On October 26, 2005, plaintiff commenced a declaratory judgment action in Superior Court seeking a judgment declaring the Township responsible for the inspection, repair, and maintenance of the man-made lakes and dams within the development and an order directing the Township to accept the dedication of Old Forge Lake, the largest of the man-made lakes. The court conducted a case management conference during which both sides agreed that without undertaking any further discovery the "matter could benefit from the consideration of Cross-Motions for Summary Judgment." The court entered an order establishing a briefing schedule for the summary judgment motions.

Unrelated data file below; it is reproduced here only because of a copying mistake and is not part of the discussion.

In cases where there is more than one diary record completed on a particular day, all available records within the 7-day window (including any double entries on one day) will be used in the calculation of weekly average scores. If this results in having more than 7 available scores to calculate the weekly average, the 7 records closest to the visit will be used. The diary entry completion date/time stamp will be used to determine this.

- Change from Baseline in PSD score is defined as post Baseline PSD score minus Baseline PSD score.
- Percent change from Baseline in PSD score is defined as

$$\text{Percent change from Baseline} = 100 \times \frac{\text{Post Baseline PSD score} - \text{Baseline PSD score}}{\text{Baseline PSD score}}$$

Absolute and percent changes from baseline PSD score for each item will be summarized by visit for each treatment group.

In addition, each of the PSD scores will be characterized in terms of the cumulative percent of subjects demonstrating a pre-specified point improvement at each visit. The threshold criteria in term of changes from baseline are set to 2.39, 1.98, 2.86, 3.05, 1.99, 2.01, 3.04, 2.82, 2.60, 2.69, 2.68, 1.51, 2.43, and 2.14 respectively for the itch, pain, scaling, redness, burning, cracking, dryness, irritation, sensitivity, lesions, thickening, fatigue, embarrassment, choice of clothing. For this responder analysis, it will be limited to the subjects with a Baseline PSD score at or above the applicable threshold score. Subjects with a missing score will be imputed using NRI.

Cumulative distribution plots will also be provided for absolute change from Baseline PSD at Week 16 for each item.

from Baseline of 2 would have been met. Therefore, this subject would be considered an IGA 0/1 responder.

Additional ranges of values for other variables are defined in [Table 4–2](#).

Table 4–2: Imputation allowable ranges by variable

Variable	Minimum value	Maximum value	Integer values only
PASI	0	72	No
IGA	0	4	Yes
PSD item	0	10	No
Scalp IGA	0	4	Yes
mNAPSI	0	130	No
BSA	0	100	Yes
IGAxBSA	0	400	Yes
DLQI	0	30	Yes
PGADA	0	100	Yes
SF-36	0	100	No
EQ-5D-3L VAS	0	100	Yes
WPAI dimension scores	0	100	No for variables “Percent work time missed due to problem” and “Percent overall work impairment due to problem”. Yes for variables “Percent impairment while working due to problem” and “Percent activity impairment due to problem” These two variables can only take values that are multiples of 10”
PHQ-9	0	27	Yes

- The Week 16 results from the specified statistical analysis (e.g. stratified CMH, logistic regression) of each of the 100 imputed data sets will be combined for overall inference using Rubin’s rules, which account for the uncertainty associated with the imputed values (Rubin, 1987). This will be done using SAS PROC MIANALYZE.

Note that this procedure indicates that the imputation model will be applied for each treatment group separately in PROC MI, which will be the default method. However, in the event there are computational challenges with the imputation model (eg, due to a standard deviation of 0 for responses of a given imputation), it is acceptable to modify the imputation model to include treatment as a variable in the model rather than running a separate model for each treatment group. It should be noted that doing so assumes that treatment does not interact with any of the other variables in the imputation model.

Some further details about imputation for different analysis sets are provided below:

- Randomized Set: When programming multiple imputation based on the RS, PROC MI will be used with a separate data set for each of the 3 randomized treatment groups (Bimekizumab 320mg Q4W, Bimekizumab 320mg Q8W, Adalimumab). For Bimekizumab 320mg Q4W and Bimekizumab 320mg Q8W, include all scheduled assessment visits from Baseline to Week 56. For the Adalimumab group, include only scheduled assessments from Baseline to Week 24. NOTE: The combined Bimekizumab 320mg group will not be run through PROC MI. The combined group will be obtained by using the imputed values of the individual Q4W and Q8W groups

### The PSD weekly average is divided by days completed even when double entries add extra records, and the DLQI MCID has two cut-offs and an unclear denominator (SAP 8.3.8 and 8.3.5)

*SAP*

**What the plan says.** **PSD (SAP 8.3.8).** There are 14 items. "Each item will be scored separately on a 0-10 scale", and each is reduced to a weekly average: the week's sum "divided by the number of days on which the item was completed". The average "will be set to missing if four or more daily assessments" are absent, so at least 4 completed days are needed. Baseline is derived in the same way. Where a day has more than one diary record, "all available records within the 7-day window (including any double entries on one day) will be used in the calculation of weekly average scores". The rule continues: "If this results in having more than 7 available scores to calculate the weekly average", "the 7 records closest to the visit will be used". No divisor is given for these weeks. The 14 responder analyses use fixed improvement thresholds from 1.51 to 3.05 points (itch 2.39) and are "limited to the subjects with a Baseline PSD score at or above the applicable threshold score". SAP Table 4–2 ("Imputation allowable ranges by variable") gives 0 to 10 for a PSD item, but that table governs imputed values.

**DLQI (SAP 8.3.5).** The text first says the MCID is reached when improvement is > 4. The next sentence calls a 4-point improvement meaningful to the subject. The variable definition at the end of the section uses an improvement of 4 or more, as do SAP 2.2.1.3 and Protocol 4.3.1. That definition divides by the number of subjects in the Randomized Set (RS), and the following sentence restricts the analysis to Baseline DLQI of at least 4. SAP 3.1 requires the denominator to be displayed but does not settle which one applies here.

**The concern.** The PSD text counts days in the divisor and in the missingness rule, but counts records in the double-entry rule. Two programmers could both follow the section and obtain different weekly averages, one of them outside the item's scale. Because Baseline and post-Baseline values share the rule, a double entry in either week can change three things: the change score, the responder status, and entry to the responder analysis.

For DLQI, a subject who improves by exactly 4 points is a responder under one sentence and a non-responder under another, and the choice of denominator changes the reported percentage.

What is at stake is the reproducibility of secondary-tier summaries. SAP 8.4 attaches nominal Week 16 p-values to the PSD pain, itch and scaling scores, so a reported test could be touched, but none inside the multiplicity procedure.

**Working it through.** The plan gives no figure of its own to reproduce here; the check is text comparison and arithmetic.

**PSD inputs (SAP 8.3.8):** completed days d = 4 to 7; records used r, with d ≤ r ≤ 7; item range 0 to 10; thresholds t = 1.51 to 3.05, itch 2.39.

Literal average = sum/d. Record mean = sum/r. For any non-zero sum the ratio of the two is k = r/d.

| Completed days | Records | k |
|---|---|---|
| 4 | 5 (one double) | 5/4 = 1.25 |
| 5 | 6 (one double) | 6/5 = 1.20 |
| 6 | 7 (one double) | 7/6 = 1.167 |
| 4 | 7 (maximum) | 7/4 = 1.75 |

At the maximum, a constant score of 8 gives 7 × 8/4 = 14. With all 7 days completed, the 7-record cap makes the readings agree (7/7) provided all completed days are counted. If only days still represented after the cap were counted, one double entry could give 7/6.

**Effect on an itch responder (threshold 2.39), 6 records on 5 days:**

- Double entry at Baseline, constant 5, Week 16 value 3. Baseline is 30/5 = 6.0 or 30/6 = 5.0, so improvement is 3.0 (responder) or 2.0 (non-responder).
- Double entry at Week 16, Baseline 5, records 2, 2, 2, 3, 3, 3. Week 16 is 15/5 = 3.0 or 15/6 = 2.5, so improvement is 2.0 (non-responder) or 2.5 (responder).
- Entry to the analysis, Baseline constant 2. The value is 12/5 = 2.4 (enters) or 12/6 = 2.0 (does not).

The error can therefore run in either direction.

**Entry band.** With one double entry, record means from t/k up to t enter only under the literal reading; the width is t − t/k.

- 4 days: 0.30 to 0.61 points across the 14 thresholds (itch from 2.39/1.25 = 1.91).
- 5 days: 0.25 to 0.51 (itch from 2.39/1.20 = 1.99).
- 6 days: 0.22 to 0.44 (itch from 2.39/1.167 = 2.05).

In its motion, the Association urged that it was entitled to summary judgment declaring (1) the Township responsible for the costs attendant to its right-of-way and drainage easements under, across and through the development because the Township's easements imposed a duty upon it to inspect, maintain, and repair the Cedar Run Lake dam and bridge; and (2) the Township must either accept dedication of Old Forge Lake or terminate its public use. In its cross-motion, the Township raised defenses of lack of standing, judicial estoppel, and laches. It also urged that (1) plaintiff cannot force the Township to accept private property for public use; (2) the easements granted to it did not impose an obligation upon it to inspect, maintain, or own the lakes beyond discharging its responsibility to inspect and maintain the pipes, inlets and grates constructed to exercise its easement rights; (3) its 140-foot-wide right-of-way over the Cedar Run Lake dam did not impose an obligation upon the Township to maintain or repair the dam; and (4) the Township claimed no ownership of Old Forge Lake or the boat ramp.